The science of reading offers valuable insights that can simplify the writing process for your students. Incorporating phonics, vocabulary, and grammar instruction into writing lessons can empower students to become confident and effective writers.

This is part of basis for the Two Color Writing Skills practice sheet for a step-by-step, simple system for teaching writing. This sheet lists the basic skills needed to move from simple capitalization and punctuation to writing a thesis statement and essays. 

The Two Color Writing Skills practice sheet isn’t a curriculum. It’s a guide for teachers to pace instruction when they teach writing. Each topic is a mini-lesson before having students practice the skill in a short writing assignment. It works perfectly with daily writing practice.

You can download a Two Color Writing Skills Practice checklist for free here. It’s been updated, so if you downloaded it before June 2023, be sure to get the new version!

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Research Backs Up Integrating Science of Reading and Teaching Writing

Don’t just take my word for it – research supports the connection between reading and writing. We’ll share key findings from studies that highlight the reciprocal relationship between these two skills and the benefits of an integrated approach.

By intertwining reading and writing instruction, teachers create a synergistic learning environment where students develop a comprehensive set of literacy skills. This integrated approach helps students see the reciprocal relationship between reading and writing, enabling them to become proficient communicators.

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Teaching Writing Strategies Positively Impacts Reading Ability

A research meta-analysis published by Graham and Hebert (2011) found that teaching writing strategies positively impacted reading comprehension. 

Students who received explicit instruction in writing strategies showed improved reading comprehension skills compared to those who did not receive such instruction.

I believe the key here is the explicit instruction prior to giving students the time to practice the skills they’ve just learned.

Explicitly Teaching Writing Strategies 

The “Writing Next” report by Graham and Perin (2007) synthesized research on effective writing instruction.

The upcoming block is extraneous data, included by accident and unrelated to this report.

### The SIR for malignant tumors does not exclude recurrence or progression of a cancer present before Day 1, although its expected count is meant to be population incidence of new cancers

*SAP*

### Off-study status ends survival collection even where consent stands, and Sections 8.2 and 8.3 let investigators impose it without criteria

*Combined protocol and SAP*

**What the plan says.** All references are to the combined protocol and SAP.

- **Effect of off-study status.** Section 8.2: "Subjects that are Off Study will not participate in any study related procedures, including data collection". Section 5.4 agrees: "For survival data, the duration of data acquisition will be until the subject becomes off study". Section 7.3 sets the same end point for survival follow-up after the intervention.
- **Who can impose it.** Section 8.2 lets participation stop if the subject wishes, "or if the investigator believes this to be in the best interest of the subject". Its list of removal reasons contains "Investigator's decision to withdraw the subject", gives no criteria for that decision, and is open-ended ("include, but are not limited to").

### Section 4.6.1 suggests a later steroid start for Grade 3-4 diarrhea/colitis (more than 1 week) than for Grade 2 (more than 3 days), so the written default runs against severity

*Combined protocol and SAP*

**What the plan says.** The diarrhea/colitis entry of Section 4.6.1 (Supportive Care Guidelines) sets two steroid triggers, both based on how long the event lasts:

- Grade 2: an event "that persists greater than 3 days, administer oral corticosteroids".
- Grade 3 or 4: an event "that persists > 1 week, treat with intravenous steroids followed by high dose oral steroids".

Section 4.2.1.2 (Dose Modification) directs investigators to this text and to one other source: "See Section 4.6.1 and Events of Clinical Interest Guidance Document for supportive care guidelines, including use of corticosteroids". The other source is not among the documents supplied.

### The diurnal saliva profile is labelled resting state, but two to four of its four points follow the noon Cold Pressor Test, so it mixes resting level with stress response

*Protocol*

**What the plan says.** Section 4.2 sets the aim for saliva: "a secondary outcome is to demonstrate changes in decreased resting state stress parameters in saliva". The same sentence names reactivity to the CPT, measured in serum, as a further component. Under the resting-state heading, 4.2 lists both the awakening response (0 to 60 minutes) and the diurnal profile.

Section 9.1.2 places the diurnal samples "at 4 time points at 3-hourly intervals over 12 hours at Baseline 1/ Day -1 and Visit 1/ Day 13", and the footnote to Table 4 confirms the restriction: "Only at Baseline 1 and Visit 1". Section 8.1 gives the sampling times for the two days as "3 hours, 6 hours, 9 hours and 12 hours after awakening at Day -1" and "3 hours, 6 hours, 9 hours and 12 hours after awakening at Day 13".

They highlighted the importance of explicit teaching of writing strategies, such as planning, revising, and summarizing, which are not only beneficial for writing but also support reading comprehension.

In addition to the explicit teaching of the writing process, students need to be explicitly taught the foundational skills of writing. These include sentence and paragraph structure, supporting a thesis, summarizing a text, and features of text to communicate a message.

These are only two of many studies about the relationship between reading and teaching writing.


Practical Strategies for Integration

Ready to put theory into practice? Here are some ideas for practical strategies to seamlessly integrate the science of reading and writing instruction in your classroom. From cross-curricular activities to explicit writing strategy instruction, these will make the connection come to life.

In all subjects, look for ways to connect the text with a writing component. 


Unlock the full potential of your students’ literacy skills. Embracing the interplay between the science of reading and writing strategies is key.  Integrating reading and writing instruction enhances reading comprehension and writing abilities. It also empowers students to become proficient communicators. Dive in, explore the research, and try out the practical strategies you find here on this blog and in my courses.

Your students will thank you for it.

Let’s create a learning environment where students thrive by connecting the science of reading and teaching writing.


Happy teaching!